The Yale Art and Architecture Building, on the corner of Chapel and York streets, has been the site of praise, protest and even arson since its consecration in 1963. Currently, the building’s second floor gallery houses architectural models that, if constructed, could create more controversy than even Yale’s own A&A.
“Transcending Type,” the current exhibition in the Yale School of Architecture Gallery, displays models — some drawn, some 3-D and some digital — conceived by six American architects in an effort to energize the mundane. Each architect or architecture firm featured in the exhibit presents its design plans for an apartment tower, shopping center, sports stadium, parking garage, highway and spiritual space, but no design stops short of avant-garde.
These six designs hail from the 2004 Venice Architecture Biennale, where they premiered among frescoed walls and winding canals. Over 100,000 visitors wandered the U.S. pavilion, where the designs were displayed side-by-side with those of architects from 28 other countries.
At first glance, the presentations resemble edifices taken from science fiction. Even on closer examination, descriptions such as the one mounted next to “Resi-Rise,” KOL/MAC’s amorphous sculpture and hologram, describing pods “made of plastics that undergo molecular restructuring with stress,” and “smart glass that responds to light,” hint towards the architecture of a different century or even from another planet. Despite appearances, the designs prove to be practically driven. George Yu Architects’ “Shop Lift: Rethinking Retail,” depicted through hand-drawn diagrams, combines retail with public spaces and private units. The multi-floor structure maximizes use of available space for the building itself, eschewing the large parking lots and sprawling stores found in contemporary American shopping centers.
Predock Frane Architects’ “Acqua Alta,” an installation piece designed specifically for a site in Venice, is composed of 5,000 filaments arranged vertically referencing the high tides that continuously flood the city. A scale model stands in the Architecture Gallery, but the plywood boxes framing fishing line-thin filament hardly recreate the spiritual space of the model that was large enough to walk through, which was left in Venice. The required mobility for the presentation and wear from display, such as a squeaking motor on the retractable stadium seating or unpolished elements of other displays, may have detracted from the display’s ability to engage the viewer but did not mar the ideas presented.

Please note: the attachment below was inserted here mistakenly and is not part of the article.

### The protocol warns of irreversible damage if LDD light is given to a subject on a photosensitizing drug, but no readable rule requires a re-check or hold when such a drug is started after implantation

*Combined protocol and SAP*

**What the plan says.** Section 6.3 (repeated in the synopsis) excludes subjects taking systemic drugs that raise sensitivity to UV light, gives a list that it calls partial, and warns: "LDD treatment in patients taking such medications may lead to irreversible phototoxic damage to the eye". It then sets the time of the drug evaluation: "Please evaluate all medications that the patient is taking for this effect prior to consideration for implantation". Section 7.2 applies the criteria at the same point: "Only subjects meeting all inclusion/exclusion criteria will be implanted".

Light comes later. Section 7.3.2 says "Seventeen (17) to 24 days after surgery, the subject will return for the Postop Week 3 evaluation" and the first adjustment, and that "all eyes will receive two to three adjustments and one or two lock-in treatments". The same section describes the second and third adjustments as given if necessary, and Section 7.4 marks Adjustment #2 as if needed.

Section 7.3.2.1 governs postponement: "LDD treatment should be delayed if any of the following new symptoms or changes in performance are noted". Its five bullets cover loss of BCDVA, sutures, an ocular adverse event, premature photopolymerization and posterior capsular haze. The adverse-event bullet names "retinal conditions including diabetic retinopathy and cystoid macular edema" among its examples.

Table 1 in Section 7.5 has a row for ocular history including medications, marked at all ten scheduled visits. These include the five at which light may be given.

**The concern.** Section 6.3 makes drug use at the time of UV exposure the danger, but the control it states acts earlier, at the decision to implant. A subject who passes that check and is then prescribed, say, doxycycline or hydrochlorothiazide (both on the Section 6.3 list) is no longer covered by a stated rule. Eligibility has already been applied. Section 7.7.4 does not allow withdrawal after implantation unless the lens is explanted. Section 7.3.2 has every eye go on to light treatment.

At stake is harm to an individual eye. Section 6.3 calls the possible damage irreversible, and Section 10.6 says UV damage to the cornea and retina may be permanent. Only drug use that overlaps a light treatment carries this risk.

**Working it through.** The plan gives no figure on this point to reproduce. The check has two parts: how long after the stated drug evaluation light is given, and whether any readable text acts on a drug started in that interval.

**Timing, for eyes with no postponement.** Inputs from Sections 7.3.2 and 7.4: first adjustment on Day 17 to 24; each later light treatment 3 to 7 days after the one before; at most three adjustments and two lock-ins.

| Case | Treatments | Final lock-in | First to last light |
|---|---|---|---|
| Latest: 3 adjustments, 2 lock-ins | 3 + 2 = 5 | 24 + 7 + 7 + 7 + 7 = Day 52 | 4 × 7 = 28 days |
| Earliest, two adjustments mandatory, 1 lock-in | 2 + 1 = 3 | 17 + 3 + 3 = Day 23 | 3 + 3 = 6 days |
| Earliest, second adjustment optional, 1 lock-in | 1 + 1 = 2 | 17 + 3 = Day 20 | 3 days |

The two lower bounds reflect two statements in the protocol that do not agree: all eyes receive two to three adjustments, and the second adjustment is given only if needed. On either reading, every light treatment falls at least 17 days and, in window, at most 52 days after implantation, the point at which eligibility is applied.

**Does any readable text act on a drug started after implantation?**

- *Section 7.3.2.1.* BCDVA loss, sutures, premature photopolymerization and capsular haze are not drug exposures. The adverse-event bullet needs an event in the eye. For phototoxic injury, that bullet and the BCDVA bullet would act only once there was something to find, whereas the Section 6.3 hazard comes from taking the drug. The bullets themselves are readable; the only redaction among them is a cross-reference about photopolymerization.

The architects in “Transcending Type” rethink spaces we interact with everyday, and will continue to use. While most people walk through shopping centers and drive America’s highways with their eyes glazed over, dazed by the familiar, “Transcending Type” fights this complacency.
At the door of the exhibit, a quote from Robert Ivy, editor-in-chief of the Architectural Record, addresses the architect’s mission.
“Art and architecture can correct this myopic state, clarifying our vision and energizing the objects and buildings before us,” Ivy proclaims.
Though undergraduates who are not pursuing architecture majors may venture into the Art and Architecture building only rarely, the gallery’s current exhibit is worth the trip. The displays address architectural problems of the present and offer solutions that are sometimes bizarre but always fascinating.